- 2017May 26
Women have always been an integral part of a healthy church. In the Bible we find many examples of women who believed the gospel, ministered to the disciples, and fulfilled important roles in the church.
Take, for example, the mother of the Apostle Paul’s protege, Timothy. Paul notes the influence of this godly mother of Timothy, which in turn came from the influence of her godly mother:
Another example is that of Lydia, who was converted after hearing the gospel preached and opened her home to the disciples to be their home base while they remained in Philippi.
Yet another example is that of Priscilla. She is always mentioned alongside her husband, Aquila, and together they helped Paul in his ministry. “Greet Priscilla and Aquila, my co-workers in Christ Jesus. They risked their lives for me. Not only I but all the churches of the Gentiles are grateful to them,” Paul writes in Romans 16:3.
More examples abound in the pages of the New Testament. Women clearly played an important, central role in the early Church, but over time, this role often seems to have been diminished and often women have been sidelined.
Christian author and leader Trillia Newbell explains why this needs to be remedied and provides six ways to go about doing so in her article for Christianity Today titled “Six Ways Men Can Support Women’s Discipleship.”
Instead of allowing women’s ministry to be a subset of ministry in the Church, in which the male leaders are never involved, Newbell advocates for a more integrated approach in order to create a more whole church.
“When men don’t engage in ministry to and for women, women tend to function as a parachurch ministry within the confines of a local church. And if they don’t find discipleship in their own churches, they go elsewhere,” she writes.
But perhaps male Church leaders may not know where to begin to start encouraging women’s ministry and discipleship.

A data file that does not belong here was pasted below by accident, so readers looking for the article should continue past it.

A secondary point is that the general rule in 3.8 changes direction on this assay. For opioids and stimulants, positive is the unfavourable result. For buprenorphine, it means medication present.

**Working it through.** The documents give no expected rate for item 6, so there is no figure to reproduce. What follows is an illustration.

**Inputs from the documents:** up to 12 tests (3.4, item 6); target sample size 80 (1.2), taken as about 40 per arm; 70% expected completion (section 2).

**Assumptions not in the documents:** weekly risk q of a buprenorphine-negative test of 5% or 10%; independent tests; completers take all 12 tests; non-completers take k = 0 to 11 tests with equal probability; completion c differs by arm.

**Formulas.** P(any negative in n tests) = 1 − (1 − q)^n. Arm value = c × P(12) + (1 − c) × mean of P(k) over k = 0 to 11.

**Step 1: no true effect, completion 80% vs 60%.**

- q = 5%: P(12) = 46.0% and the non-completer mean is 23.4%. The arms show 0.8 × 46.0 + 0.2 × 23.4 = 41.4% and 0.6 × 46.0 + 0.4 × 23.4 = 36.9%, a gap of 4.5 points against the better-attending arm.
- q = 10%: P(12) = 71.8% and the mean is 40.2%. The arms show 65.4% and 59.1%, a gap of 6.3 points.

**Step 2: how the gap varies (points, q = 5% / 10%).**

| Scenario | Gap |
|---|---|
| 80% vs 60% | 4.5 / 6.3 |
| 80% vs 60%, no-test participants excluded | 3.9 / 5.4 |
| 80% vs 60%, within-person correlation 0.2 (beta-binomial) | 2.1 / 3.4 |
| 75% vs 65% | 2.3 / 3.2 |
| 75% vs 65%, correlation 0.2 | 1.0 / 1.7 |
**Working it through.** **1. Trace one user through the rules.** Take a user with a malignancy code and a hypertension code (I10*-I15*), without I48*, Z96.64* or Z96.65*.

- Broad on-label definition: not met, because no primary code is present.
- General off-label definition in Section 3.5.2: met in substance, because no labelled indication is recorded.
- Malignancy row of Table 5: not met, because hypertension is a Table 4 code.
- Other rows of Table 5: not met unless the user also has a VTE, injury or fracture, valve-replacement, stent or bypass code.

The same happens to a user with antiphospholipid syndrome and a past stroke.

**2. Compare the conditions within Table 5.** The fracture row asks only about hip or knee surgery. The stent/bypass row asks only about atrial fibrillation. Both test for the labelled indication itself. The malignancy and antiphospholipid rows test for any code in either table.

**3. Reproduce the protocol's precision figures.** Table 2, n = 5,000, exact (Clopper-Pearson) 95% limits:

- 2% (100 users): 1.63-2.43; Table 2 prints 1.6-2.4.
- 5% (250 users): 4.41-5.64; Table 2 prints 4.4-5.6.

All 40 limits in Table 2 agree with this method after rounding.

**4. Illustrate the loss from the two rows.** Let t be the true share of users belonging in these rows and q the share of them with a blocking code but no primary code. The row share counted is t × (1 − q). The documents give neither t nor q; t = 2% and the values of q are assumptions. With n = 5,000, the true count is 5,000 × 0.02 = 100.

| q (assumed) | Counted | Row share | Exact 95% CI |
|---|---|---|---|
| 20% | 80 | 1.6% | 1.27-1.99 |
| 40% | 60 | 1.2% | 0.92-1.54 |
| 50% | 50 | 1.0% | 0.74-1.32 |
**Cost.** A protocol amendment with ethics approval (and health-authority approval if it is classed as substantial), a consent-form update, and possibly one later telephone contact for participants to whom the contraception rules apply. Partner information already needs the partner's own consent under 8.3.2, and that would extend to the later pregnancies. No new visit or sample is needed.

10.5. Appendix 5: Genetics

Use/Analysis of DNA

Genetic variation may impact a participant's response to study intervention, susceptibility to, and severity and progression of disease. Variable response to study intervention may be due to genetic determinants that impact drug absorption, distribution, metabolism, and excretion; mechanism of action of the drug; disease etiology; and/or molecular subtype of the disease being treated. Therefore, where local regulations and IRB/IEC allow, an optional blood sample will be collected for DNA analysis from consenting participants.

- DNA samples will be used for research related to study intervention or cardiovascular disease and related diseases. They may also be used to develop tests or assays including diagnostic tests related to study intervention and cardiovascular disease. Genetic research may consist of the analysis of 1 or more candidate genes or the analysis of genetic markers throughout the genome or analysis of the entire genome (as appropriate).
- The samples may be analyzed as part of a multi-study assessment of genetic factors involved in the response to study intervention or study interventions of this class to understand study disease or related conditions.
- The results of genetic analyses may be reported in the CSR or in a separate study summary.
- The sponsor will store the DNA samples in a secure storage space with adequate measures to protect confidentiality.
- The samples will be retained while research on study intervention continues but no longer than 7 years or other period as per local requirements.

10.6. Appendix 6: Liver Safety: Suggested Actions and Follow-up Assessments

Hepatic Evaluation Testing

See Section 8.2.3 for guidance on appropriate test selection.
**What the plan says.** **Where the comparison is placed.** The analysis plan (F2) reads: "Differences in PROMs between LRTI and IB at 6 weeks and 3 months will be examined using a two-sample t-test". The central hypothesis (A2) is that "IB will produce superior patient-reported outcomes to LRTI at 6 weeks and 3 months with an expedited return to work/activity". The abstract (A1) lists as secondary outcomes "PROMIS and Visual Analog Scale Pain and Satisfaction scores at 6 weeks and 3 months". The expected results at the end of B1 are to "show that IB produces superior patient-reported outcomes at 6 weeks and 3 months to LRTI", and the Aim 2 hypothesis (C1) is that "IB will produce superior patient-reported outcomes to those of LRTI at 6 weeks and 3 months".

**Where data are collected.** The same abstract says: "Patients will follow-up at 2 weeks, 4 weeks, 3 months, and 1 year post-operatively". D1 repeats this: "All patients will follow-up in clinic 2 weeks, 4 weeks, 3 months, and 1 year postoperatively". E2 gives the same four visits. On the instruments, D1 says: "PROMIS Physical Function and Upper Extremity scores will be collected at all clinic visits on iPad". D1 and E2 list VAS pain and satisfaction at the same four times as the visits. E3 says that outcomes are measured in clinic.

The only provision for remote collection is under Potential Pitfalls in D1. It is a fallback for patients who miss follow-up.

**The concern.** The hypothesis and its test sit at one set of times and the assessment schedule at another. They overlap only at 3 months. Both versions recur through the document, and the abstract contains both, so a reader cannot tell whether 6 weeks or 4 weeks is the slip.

Newbell offers this guidance:
1. Read discipleship books written by female authors and stay in conversation with women.
In order to better understand a woman’s experience in the church, it’s important to be familiar with the perspective of women who are in these situations. Newbell quotes Christian author Tim Challies on this issue: “Don’t read them with fear or suspicion, don’t read them to simply screen them for your wife or your congregation, but read them to learn, to grow, to know God better. Trust that God dispenses gifting, ability, and wisdom to men and women alike.”
2. Enable the older women in your church to disciple the younger women.
Male church leaders should invest in getting to know the women in their churches so they can foster helpful relationships between older and younger women. “Pastors would need to knowthe women in their congregation in order to identify women who would take up the charge and pursue the call of discipling others,” Newbell quotes Kori Porter, a Ministry Fellow with Christian Union at Princeton.
3. Offer some discipleship courses that are integrated rather than always gender-segregated.